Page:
The PRINT option controls the printed output, with settings:

cellclusters shows how the cells are clustered for each minimum number of units,

density prints the table showing the number of units in each cell,

summary prints the summary information recorded for each minimum number of units (default).

The PLOT option specifies how the replications are plotted, with settings:

cellclusters this displays the clustering of the cells for each minimum number of points as a shade plot or as a 3-d graph if there are 2 or 3 dimensions respectively,

density displays shade plots showing the numbers of units in each pair of dimensions,

histogram plot a histogram for the numbers of units in the cells,

summary plots the summary information against the minimum numbers of units. The default is to plot all of these.

The CLUSTERS option can save a pointer containing details of the clusters of units formed at each MINUNITS value. The clusters have integer numbers, from one upwards. The pointer contains a variate for each MINUNITS value. These contain either cluster numbers, or missing values for units in cells that have not been allocated to any cluster.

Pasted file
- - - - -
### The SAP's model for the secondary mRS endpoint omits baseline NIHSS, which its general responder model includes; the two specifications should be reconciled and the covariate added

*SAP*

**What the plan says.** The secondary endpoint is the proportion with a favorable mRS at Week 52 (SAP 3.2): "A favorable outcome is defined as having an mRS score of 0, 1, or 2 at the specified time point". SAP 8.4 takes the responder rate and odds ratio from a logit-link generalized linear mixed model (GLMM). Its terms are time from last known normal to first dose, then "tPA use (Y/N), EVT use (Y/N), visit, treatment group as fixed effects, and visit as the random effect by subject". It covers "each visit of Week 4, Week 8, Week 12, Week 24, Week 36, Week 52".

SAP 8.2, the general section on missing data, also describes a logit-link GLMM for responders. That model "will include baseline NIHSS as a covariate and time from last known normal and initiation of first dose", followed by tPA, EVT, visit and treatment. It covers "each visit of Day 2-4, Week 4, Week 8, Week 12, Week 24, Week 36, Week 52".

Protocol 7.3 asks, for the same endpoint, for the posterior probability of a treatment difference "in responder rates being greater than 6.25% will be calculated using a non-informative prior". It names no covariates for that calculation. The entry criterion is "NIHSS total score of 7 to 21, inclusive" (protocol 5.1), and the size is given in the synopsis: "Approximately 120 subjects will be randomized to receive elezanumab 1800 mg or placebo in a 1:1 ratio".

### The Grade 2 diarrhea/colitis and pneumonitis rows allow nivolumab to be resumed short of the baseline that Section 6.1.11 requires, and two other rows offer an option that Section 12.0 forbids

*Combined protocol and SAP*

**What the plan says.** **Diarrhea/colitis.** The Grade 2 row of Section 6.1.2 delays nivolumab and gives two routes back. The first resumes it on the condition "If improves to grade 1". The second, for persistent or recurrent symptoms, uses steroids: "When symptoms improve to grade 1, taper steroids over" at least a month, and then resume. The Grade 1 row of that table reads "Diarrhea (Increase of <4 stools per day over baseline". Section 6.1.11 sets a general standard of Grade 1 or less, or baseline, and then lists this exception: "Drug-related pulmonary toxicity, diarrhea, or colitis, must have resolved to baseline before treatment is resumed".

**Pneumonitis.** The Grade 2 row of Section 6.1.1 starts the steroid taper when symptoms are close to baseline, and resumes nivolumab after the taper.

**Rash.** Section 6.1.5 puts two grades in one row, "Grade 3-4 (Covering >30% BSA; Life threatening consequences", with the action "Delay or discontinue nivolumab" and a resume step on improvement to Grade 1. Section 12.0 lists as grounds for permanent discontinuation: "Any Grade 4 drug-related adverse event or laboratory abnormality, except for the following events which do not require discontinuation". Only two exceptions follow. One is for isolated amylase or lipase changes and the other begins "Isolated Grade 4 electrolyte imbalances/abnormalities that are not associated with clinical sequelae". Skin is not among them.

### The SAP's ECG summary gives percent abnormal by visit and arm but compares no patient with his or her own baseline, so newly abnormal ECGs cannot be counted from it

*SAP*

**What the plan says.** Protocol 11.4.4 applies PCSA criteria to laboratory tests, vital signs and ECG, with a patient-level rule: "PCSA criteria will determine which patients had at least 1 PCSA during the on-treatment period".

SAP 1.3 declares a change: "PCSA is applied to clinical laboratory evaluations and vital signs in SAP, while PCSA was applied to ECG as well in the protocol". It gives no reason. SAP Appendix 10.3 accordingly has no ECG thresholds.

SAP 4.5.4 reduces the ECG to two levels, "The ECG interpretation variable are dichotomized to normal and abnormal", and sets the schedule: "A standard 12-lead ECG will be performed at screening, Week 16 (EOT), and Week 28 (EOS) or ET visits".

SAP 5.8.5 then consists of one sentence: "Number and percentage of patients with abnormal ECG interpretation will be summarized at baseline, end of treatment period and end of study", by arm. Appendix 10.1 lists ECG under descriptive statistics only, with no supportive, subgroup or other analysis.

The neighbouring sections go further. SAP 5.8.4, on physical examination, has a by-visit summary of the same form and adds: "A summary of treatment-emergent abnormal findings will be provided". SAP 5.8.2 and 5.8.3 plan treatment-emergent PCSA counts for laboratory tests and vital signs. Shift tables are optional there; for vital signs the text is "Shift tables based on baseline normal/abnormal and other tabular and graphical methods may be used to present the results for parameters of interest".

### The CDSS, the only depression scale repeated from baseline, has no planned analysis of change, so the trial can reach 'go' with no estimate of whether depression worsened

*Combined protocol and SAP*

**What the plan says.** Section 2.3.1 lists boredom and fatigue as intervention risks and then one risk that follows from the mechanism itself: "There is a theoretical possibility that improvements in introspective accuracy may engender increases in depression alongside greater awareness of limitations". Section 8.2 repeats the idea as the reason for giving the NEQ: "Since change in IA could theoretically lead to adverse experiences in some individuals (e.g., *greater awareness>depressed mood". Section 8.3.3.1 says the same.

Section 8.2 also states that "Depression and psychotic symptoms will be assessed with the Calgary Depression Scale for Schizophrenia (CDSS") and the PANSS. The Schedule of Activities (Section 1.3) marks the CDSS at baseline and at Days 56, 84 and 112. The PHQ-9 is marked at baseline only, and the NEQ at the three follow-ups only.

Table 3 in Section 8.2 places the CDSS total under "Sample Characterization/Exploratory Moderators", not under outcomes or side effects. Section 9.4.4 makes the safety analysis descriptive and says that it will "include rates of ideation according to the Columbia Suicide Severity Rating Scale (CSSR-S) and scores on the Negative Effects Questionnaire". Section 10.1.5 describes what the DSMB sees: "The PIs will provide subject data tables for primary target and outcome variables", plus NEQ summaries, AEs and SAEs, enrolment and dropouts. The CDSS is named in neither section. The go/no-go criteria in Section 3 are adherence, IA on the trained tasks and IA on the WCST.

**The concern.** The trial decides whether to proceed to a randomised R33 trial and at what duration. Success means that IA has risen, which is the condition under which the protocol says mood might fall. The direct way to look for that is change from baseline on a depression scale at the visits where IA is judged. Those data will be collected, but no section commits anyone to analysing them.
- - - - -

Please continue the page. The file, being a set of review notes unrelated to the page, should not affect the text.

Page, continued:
The CELLCLUSTERS option can similarly save a pointer containing details of the clusters of cells formed at each MINUNITS value. The pointer contains a table for each MINUNITS value. These contain either a cluster number, or a missing value for cells that have not been allocated to any cluster.

The DENSITY option can save the table containing the number of units within each cell.

The SUMMARY option can save the summary table, in a pointer with elements labelled 'Min. no. points', 'No. clusters', 'Mean inside clusters', 'Mean outside clusters', 'Mean on boundary', 'Mean outside boundary', 'Min. on boundary' and 'Max. outside boundary'.



PCPCLUSTER calls the PTFCLUSTERS procedure to cluster the cells.

See also

Directives: CLUSTER, PCP.
Commands for: Multivariate and cluster analysis.


SPLOAD     '%data%/iris.gsh'
PCP        [PRINT=loadings,roots] !p(Sepal_Length,Sepal_Width,Petal_Length,Petal_Width);\
PEN        1,2,3; SYMBOL='circle'; CFILL='match'
DGRAPH     Scores$[*;1]; Scores$[*;2]; PEN=Species
PCPCLUSTER [PRINT=cellclusters,density,summary; PLOT=cellclusters,density,histogram,summary;\
           NROOTS=2; NPARTITIONS=8; CLUSTERS=clust]
CALCULATE  clust2 = MVREPLACE(clust[2]; 0)
GROUPS     clust2; FACTOR=Clusters
Updated on February 6, 2023